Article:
Despite the release of many CC 2014 versions, there is currently no Adobe Bridge CC 2014 – the latest available is CC. Within Adobe Bridge CC a double click of a JPG or RAW file opens the file clicked in the most recently installed version of Photoshop EXCEPTif there is already a version of Photoshop running. If, for example you have Photoshop CS5 running and the most recent install is CC, then a double click would open the file in CS5 rather than CC. Adobe Bridge default file open still behaves the same way even after upgrading to Photoshop CC 2014. However other parts of Adobe Bridge do not behave the same.
The Tools -> Photoshop -> Batch operation previously worked just as described. No matter what the default version of Photoshop, using the Tools -> option would kick the currently running Photoshop and elicit Photoshop’s Batch menu. UNFORTUNATELY, The “Tools -> Photoshop -> Batch” operation does NOT work the same way once you install Photoshop 2014 CC. With Photoshop CC 2014 installed, Tools -> Photoshop -> Batch will ONLY open Photoshop CC 2014. If you have another version of Photoshop already running, the Tools operation effort silently fails.
You can determine what version of Photoshop will be invoked by the Bridge -> Tools menu by selecting a file and doing a “right click” and inspecting what is listed in the Open With list.
Also particularly unpleasant is the fact that only ONE of the Photoshop CS versions is listed as a choice in the Open With dialog even though on our windows machine we have 4 versions of Photoshop installed (CS5, CS6, CC and CC 2014). We’d love it if we could choose which Photoshop to open, but Photoshop CC 2014 confuses Windows into thinking that ALL versions of Photoshop are CS 2014. Normally in the the windows file browser you can right-click a file and “choose a default” program to open it.
Here we’ve chosen to associate a default to a PNG file.
The next step is to navigate to the program we want to open with by default… Here we will select the Photoshop CS5 folder, and next the photoshop.exe
After selecting photoshop.exe in the CS5 directory, we are disappointed to see the result look like this:
To Change Associations For Different File Types
While Photoshop does continue to make useful improvements, not all of those improvements are as easy to navigate. If you would prefer that Adobe Bridge open a different default version of Photoshop you can change the file associations within Adobe Bridge as shown. (Select Edit -> Preferences or Ctl-K).
Changing File Association – click for a larger view
First we really appreciate the mastery of Matt Molloy who has been using the Advanced Stacker PLUS to reach creative new heights in “TimeStacks”. This is one of his images below in which he stacks part of the image with Comet mode, and the rest with lighten mode. Click the image to read more.
Reach for the Clouds by Matt Molloy
We invited users of the Advanced Stacker PLUS to give us feedback on their experiences with our Photoshop Add-in. We asked folks is if they had an image that they made with the software that they’d like us to see. Wow. We are impressed! Take a look for yourself. We used the links provided so none of the images shown are on our server. In other words, if an image does not load properly, there is nothing we at StarCircleAcademy can do to fix the issue. Where possible, clicking the image will take you to the photographer’s site.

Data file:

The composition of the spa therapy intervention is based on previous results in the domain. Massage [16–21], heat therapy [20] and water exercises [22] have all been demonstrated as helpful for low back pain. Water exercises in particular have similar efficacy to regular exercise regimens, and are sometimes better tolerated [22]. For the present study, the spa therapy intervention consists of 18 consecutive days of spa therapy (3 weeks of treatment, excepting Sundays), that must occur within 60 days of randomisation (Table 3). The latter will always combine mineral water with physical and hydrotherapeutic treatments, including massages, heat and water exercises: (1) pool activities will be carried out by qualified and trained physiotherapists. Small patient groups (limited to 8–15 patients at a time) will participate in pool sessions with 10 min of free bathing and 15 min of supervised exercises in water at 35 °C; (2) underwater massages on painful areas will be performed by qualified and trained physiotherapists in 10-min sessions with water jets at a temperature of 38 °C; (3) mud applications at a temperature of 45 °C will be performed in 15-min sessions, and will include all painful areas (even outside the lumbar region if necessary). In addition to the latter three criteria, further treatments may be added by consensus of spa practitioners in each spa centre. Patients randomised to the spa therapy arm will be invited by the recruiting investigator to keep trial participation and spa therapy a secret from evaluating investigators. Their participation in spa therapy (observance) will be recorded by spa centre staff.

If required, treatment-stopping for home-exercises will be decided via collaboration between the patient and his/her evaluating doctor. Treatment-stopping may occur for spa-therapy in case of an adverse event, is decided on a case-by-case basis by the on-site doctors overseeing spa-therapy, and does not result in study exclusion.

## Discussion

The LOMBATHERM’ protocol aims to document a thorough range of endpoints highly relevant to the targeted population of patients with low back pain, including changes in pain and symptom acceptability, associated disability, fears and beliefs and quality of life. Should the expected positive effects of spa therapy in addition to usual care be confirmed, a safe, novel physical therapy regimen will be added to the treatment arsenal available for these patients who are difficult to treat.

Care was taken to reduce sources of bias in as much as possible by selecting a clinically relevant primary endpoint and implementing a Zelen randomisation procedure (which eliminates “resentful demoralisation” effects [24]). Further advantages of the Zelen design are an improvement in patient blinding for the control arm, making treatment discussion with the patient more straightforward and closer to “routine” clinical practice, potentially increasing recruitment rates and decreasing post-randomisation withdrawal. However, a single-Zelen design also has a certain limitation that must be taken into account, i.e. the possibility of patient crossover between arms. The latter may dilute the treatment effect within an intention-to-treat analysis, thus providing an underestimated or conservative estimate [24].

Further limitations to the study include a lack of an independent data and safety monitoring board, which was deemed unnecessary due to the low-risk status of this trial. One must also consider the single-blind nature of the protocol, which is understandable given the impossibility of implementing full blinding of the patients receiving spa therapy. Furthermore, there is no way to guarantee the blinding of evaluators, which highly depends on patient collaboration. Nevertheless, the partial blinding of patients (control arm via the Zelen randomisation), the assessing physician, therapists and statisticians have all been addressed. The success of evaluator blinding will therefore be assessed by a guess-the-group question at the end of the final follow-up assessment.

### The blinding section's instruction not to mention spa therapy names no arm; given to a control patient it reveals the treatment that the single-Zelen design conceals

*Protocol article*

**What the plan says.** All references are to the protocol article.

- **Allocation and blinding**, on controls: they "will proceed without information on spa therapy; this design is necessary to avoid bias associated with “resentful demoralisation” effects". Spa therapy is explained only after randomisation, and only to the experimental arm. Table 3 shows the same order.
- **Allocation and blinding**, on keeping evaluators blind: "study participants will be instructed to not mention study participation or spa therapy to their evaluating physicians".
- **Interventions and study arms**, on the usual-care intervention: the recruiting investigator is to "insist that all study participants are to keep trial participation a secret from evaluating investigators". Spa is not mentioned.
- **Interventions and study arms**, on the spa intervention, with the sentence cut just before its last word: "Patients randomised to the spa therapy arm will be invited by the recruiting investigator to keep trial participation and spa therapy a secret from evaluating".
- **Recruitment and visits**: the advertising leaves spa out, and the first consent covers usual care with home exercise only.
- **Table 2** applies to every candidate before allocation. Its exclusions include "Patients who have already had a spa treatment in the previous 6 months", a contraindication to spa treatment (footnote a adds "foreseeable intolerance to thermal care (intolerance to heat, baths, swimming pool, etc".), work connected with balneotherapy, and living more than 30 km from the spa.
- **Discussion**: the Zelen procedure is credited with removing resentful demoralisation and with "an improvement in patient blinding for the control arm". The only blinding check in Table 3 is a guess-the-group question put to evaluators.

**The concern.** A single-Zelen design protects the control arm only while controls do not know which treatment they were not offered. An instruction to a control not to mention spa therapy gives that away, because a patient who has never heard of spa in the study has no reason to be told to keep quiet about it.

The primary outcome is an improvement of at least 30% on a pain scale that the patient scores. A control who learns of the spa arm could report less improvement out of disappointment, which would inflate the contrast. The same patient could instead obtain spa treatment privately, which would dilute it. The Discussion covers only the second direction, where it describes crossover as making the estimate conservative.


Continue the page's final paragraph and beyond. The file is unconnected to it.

Our 14e release is imminent. But after looking at our survey results and the most recently reported issues, we thought it wise to provide some hints to help you use the current software and to help you understand tradeoffs we made.
Our most commonly reported issue is something we struggled with. In an attempt to help users understand features we caused confusion. What are we talking about? There are pop up windows: some of which should be Continued some of which should be Stopped. The only notification tool that works across all versions of Photoshop reliably doesn’t allow much customization, so when confronted with each of these dialogs, its understandable why some people click Stop when they should Continue and click Continue when they should Stop. The pop-up window below was the worst. We added highlighting to make it easy to see the difference, but we can’t use color or graphics on the actual pop-up without creating compatibility problems. Do you notice the difference?
This dialog indicates that the Watermark Alignment is not set… click CONTINUE
If you stop on the first dialog, the layers needed to do stacking are not created and you will get errors the first of which is usually “Move is not currently available”
Move Not Available
Once there is any kind of error it’s time to Stop and restart because manipulating layers in Photoshop is a little fragile. The good news is the first pop-up can be turned off. The better news is that in 14e we have already turned it off for you. In fact in 14e we’ve trimmed down interaction as much as possible but still kept the awesome extra features. Here is how to turn off the first pop-up (the one regarding Watermark Alignment) in version 14d and earlier.
Stop the Pop – disable the “Stop” step in Align My Watermark
Power of the Batch